Prop. 32 would curb union dominance

Prop. 32 would curb union dominance

Oct. 15, 2012

By Katy Grimes

Long ago it became evident that a passion for teaching in California schools was overshadowed by union membership. Far too many teachers became flag-waving union members, choosing union activism over student achievement.

Proposition 32, the “Paycheck Protection” ballot initiative, would not only be a positive change for union employees,but  schools would also benefit because union dominance over the classroom would end.

Prop. 32 would prohibit corporations and employee unions from making direct contributions to political campaigns. It would ban automatic payroll deductions by corporations and unions of employees’ wages to be used for politics.  And Prop. 32 would prohibit government contractors from contributing money to the politicians who will award contracts.

Many people agree that payroll deductions for political purposes without the voluntary consent of the employee is unscrupulous and corrupt. But employees remain silent about this corruption in order to keep their jobs.

The bottom line is that Prop. 32 would greatly diminish unions’ ability to take campaign funds from public employees through payroll deduction.

The fuel feeding the California Democratic machine, through the paychecks of California workers, would be cut off.

Education

California’s educational tailspin is undeniable. In the 1950’s and 1960’s, California’s high-quality education system  was the envy of the nation. California now ranks near the bottom of the country’s education rankings.

We have Jerry Brown to thank for this.

It was then-Gov. Jerry Brown who first approved collective bargaining for state and local government employees. In 1975, he signed the Rodda Act for teachers’ unions. And in in 1978, he signed the Dills Act for other unions. Since then, public employee unions have become the most organized and powerful political force in California. And they dominate all Democrats in the Legislature, as well as Brown.

Teachers turned into union members and began fighting for themselves instead of the students.

The California Teachers Association became one of the most powerful unions in the country, well-fueled by mandatory union dues from its 325,000 teacher members. According to the California Fair Political Practices Commission, the CTA is number one on the “Billion Dollar Club,” a list of the top spenders in California politics.

Tax-free unions

Union income is tax-exempt. Labor unions are registered as nonprofit organizations. Unions don’t pay state or federal income taxes on member dues or donations, nor do they pay property taxes on much of their real estate, a little known gem, according to FOX Business news.

Imagine if Gov. Brown instead had a ballot measure to tax union income rather than increasing taxes on Californians who already pay high taxes. It’s ironic that unions lobby very hard to increase taxes on everyone else, while quietly enjoying tax-free riches.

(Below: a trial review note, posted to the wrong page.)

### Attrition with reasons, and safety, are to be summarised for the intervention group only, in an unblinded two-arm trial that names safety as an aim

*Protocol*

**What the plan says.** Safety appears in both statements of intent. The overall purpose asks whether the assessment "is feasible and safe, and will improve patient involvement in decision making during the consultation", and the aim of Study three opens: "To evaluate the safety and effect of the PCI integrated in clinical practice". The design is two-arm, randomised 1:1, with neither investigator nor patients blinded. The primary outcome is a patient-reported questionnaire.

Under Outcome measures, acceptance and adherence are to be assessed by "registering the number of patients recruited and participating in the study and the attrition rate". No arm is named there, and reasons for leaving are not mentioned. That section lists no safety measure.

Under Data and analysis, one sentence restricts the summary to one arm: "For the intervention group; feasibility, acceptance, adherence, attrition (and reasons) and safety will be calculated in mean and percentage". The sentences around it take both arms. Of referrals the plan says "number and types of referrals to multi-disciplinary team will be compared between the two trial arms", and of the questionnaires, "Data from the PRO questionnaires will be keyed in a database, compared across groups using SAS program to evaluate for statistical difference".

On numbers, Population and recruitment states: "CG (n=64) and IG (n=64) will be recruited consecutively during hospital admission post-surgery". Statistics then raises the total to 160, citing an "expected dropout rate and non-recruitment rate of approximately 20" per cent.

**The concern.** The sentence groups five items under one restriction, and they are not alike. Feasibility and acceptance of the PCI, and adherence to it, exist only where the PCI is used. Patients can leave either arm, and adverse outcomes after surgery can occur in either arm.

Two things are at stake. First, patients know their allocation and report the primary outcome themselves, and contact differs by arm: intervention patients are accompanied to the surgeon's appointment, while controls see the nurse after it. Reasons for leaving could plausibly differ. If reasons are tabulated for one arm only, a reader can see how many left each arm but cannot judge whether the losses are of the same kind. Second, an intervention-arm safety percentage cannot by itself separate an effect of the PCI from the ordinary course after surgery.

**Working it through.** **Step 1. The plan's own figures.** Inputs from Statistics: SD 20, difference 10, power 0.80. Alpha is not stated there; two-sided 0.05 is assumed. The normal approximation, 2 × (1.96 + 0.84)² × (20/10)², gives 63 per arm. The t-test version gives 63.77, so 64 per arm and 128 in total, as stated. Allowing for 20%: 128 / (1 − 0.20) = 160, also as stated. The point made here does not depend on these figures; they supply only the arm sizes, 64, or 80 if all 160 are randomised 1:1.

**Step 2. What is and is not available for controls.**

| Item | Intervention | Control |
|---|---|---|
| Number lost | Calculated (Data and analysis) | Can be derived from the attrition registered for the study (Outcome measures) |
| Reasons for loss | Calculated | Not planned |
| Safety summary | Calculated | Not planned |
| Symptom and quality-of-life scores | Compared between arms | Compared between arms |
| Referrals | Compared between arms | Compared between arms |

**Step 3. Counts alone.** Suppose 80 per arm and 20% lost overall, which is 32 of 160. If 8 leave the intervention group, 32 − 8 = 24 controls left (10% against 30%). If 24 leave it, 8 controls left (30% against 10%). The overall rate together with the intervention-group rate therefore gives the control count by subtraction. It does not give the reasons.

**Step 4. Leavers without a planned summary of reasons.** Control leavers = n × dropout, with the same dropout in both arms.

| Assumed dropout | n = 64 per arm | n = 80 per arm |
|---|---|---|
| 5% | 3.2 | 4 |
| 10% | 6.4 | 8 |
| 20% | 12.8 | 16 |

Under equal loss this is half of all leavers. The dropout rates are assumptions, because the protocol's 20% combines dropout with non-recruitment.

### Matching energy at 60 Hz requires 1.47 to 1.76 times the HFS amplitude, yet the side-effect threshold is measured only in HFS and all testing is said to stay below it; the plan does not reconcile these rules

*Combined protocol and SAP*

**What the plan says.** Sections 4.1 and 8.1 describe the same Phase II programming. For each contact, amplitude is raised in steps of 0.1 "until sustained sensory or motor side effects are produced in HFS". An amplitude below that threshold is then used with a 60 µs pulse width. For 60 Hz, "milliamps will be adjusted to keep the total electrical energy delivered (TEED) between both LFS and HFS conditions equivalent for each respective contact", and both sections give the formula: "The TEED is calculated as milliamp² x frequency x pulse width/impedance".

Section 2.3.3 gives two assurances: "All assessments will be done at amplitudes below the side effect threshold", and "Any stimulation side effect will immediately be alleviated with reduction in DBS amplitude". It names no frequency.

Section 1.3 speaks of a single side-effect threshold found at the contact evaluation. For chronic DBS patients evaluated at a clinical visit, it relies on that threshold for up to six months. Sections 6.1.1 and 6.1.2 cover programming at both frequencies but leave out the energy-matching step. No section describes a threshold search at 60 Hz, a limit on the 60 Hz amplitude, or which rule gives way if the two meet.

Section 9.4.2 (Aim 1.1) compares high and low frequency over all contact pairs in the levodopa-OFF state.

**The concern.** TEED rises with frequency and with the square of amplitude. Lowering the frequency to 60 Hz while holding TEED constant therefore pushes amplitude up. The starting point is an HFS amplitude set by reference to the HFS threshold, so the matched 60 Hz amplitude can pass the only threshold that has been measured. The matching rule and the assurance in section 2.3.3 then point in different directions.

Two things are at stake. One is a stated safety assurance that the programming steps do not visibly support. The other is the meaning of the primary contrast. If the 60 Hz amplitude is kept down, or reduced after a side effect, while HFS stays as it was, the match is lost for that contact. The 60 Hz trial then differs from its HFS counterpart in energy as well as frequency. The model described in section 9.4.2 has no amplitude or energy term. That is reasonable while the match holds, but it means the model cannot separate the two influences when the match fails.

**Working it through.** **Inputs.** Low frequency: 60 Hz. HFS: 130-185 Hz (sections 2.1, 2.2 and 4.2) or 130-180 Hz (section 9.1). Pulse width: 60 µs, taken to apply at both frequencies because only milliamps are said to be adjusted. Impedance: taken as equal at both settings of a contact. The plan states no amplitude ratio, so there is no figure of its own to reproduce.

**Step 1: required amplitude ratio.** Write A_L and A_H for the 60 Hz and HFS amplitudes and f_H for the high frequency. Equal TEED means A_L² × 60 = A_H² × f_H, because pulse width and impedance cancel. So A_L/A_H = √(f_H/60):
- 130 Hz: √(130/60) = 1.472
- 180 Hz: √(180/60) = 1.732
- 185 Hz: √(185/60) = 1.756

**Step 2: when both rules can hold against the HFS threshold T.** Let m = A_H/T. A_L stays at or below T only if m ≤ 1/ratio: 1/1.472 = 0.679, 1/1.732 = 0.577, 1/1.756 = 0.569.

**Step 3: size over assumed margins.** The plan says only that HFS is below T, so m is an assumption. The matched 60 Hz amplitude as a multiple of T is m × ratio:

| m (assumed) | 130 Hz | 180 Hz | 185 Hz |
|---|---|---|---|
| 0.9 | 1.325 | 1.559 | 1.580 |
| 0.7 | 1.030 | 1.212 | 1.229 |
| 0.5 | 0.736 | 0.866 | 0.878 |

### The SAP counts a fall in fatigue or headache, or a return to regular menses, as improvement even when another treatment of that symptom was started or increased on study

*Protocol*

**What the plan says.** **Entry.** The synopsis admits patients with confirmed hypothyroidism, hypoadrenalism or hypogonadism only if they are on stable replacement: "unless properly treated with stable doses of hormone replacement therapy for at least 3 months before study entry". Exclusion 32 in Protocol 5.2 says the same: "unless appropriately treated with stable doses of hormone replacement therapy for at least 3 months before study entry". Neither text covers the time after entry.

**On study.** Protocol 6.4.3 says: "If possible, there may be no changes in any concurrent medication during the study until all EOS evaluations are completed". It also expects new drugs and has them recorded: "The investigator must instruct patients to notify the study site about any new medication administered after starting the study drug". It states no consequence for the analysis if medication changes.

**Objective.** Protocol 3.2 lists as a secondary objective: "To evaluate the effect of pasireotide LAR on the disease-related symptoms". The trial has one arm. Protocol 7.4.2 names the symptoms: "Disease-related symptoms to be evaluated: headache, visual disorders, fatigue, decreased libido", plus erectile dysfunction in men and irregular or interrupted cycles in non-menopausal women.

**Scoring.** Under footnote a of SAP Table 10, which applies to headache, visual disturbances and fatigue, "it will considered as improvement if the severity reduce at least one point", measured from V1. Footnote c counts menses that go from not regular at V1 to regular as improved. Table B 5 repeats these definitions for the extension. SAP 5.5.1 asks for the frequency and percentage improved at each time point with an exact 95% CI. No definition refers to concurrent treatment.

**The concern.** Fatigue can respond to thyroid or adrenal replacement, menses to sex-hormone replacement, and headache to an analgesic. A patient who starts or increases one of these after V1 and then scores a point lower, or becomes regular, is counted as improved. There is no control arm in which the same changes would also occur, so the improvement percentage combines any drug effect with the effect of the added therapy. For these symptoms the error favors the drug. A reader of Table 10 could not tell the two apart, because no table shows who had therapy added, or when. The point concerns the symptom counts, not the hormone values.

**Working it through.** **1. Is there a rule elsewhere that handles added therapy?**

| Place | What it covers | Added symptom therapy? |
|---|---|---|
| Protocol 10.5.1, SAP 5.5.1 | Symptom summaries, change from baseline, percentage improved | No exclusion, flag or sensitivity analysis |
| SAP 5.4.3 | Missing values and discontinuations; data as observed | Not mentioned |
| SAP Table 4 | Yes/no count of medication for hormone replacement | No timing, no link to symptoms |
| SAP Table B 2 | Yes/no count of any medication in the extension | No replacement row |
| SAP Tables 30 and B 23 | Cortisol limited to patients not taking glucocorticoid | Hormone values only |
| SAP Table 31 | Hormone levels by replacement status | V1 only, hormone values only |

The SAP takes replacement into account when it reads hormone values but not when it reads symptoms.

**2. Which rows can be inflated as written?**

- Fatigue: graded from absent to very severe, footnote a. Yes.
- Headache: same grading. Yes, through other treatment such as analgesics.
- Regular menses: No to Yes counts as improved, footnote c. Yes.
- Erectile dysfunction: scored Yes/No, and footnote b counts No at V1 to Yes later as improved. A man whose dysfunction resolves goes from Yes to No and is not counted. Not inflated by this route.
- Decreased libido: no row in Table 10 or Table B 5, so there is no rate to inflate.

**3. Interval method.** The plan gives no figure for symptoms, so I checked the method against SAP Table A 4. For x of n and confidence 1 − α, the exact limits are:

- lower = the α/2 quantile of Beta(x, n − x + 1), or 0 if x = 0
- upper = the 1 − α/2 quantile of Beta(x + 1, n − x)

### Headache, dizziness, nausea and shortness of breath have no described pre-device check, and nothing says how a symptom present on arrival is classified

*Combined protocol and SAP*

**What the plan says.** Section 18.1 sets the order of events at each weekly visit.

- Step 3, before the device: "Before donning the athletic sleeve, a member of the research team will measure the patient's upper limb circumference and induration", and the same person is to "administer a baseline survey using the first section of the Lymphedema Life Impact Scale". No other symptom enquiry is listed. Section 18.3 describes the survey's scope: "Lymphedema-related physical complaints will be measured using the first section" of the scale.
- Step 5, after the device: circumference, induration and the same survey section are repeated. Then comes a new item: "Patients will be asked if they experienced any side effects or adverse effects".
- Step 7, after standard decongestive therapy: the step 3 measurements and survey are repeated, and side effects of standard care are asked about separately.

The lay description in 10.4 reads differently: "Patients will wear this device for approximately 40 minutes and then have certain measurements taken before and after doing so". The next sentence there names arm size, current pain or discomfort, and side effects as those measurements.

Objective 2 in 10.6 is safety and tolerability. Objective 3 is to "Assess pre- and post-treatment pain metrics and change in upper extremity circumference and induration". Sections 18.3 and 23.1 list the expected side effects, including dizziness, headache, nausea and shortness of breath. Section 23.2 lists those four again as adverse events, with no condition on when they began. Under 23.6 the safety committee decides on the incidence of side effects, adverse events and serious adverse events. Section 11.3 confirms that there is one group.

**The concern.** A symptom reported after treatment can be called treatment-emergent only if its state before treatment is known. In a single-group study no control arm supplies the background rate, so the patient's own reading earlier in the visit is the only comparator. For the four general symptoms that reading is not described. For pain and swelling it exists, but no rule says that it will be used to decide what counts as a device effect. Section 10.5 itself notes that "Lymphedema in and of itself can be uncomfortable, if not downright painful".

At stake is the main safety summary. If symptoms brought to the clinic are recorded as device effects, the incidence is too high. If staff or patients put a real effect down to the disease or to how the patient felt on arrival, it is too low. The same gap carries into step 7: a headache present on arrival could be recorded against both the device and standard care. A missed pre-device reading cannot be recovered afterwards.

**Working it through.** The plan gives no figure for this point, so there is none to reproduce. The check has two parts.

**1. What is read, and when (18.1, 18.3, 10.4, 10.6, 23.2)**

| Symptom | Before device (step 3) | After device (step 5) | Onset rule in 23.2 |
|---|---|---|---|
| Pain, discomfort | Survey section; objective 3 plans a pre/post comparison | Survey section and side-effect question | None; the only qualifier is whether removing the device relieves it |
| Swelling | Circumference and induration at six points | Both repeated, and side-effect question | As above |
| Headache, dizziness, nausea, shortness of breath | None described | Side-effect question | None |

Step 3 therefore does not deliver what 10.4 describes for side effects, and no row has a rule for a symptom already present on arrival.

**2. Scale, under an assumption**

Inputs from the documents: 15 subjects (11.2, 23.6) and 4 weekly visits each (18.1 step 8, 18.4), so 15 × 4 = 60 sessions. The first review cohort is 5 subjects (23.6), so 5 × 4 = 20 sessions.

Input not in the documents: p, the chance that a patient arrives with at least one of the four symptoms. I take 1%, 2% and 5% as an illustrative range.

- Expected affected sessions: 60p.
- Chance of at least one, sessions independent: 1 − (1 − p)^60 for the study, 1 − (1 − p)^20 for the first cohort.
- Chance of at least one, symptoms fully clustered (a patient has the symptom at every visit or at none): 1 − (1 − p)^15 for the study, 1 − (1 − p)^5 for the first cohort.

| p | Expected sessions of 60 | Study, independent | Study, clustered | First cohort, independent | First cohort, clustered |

Holding kids hostage

In 1998, the CTA convinced voters to pass Proposition 98, which amended the California state constitution to create mandatory school spending. Prop. 98 requires that the state spend 43 percent of all state revenues on public K-14 education.

With power, money and the rapt attention of career politicians, the CTA pushed through the smaller class size campaign. But this has backfired greatly. What should have improved test scores and graduation rates, if you believed the campaign ads, has instead provided worse educational results.

To fill all of the new classrooms of reduced-size classes, more teachers were needed. This was the true purpose of the CTA all along; more teachers meant more mandatory dues, which meant more money and power.

But the hastily hired teachers were ill-prepared, and kids suffered. The union grew and prospered.

Parental choice

As the CTA grew in size and power, they were able to quell every attempted ballot initiative supportive of parental choice or school vouchers. And the CTA killed the attempt to eliminate bilingual education programs from California’s schools, forever ascribing English learners to the English as a Second Language classes.

As the CTA grew, bad teachers could not be eliminated.

A report by State Auditor Elaine Howell found that the State Commission on Teacher Credentialing is one of the worst run agencies in the state.

Howell reported, “As of the summer of 2009, according to the commission’s management, the commission’s Division of Professional Practices had accumulated a backlog of 12,600 unprocessed reports of arrest and prosecution (RAP sheets)—almost three times a typical annual workload.”

Bad teachers were not fired, and even criminal teachers were merely hidden away, still receiving full pay, thanks only to the CTA.

“Specifically, we found that in some instances significant periods of time elapsed between critical steps in the division’s process of reviewing reported misconduct,” Howell reported. “The division’s delays in investigating reported misconduct potentially allowed educators of questionable character to retain a credential.”

That’s the power of the California teachers union.

Reform

 

The CTA “has killed or hijacked nearly every reform bill that has popped up in the legislature,” former Democratic state Sen. Gloria Romero told the Wall Street Journal.  CTA officials “walk around the capitol like they’re God.”

Romero is supporting Prop. 32 and has vowed to help voters take California back from special interests. Romero heads the California chapter of Democrats for Education Reform, whose goal is to improve accountability in public schools.

“Ms. Romero believes the only way to bring down the public unions—and ‘they will be brought down, they must be brought down’—is to go after ‘what feeds the beast.’ In other words: payroll deductions,” the Wall Street Journal wrote.

Romero even says in this Prop. 32 ad targeting the CTA that lawmakers seem too afraid to vote to end teachers’ union and other special interest money.